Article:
Sarkozy's Failures Hidden Under a Burka

France's State Council upholding the judgment denying French citizenship to a Moroccan Muslim woman, on the grounds of her "radical practice of her religion," shouldn't be viewed in connection to Nicolas Sarkozy's carefully forged reputation of toughness vis-à-vis radical Islam.

On the contrary, this judgment perfectly fits in the historic French pattern of secularism as the state religion.

It is a national doctrine that stemmed from the rivers of blood spilled during the French Revolution and later was lifted to an exclusive state liturgy by the Red Republicans of the late 19th century and early 20th century. It was later refreshed in 2003 with the ban on all religious symbols in public schools.

In recent years, this doctrine of secularism has been violated many times over -- selectively and mostly to the benefit of Muslims both foreign and domestic, for "pragmatic" reasons. This has more to do with France's cynical post-colonial era "Arab policy" or her punctual need to appease an increasingly numerous, radicalized, and unassimilated Islamic population than with any intent to abjure the Republic's extremist atheism - which remains the absolute standard by which every French citizen, or aspiring citizen as the case may be, must be measured.

Indeed the original judgment barring this Burqa-clad Muslim from exposing her face on a French passport alongside the Marianne des sans-culottes -- the Jacobins' muse and symbol of the French Republic covered with the emblematic bonnet rouge of the French Revolution Terrorists -- dates back to 2005, thus predating Sarkozy's presidency.

Further evidence that this judgment owes little to a shift in French policy under the new president lies with his personal nemesis, Jean-Marie le Pen, and the Secretary General of the Socialist Party François Hollande, both of whom swiftly and unconditionally applauded the State Council decision.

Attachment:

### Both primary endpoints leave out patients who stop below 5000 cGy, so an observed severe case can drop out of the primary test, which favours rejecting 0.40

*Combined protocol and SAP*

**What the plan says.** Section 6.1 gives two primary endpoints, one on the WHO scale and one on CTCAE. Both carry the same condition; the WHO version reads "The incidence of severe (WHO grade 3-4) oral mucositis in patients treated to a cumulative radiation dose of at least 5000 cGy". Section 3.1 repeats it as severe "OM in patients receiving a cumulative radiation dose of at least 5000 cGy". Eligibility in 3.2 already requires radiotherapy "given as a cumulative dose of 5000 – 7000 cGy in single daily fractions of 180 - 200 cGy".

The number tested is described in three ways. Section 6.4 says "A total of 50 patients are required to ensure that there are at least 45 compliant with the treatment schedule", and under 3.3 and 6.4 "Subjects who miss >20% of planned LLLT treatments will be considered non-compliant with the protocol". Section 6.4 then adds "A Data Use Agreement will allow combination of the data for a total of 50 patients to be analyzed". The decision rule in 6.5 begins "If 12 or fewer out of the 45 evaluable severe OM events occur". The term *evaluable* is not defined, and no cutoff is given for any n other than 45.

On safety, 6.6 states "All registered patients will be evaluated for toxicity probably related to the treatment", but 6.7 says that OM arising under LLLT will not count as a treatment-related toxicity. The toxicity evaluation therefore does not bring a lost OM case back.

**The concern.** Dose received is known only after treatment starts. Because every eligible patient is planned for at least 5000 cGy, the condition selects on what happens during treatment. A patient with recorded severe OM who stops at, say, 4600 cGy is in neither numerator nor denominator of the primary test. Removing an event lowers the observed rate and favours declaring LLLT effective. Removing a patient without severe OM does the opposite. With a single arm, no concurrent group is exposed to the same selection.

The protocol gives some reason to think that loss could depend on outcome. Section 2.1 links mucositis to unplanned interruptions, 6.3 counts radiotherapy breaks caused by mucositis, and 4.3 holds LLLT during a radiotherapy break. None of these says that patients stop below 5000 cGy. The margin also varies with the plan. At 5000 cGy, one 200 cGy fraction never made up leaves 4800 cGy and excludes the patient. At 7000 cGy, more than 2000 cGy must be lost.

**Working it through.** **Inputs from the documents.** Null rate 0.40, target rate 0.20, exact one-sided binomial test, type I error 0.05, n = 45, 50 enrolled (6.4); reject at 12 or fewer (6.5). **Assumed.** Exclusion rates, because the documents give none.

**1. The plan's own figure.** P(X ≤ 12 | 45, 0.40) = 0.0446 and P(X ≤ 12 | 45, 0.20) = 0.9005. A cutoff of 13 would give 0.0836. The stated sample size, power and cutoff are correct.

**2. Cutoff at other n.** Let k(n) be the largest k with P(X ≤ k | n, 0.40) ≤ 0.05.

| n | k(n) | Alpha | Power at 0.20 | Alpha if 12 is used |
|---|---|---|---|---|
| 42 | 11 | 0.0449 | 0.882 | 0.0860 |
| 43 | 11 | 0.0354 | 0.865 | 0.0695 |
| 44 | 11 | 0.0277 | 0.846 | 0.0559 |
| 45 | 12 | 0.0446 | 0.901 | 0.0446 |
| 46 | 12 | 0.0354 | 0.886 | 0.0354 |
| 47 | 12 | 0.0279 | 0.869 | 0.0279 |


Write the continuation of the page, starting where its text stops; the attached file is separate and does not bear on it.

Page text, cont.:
Had it been the result of Sarkozy's purported "totalitarian" approach to immigration, as the French Leftist smears have it, this would have been a golden opportunity for the battered Parti Socialiste to take back the initiative on one domestic issue at least -- especially now that Sarkozy managed to practically disable and replace it with his own brand of social-democracy.

The Burqa Babe at the center of this controversy, a seemingly resolute Francophile, appealed the judgment and battled her way against what must decidedly be a woefully xenophobic and "Islamophobic" -- perhaps a bit misogynistic too -- French administrative grinder, up to the higher ends of French legislation.

The poor thing can rest assured, however, that I would spare her the sarcasms had the niqāb not become distressingly widespread (among other variations of conquering Muslim garment and even to the most casual observer) on much of the French soil including, as I can bear testimony on a regular basis, in very small towns far and away from the large suburban concentrations that regularly make the news. When, over the time span of just a few years, one ends up routinely passing by a handful of chadors and head-to-toe niqābī ghosts in a typical French rural community hardly a couple of thousands large, it's difficult to believe this particular Muslim has been unfairly targeted.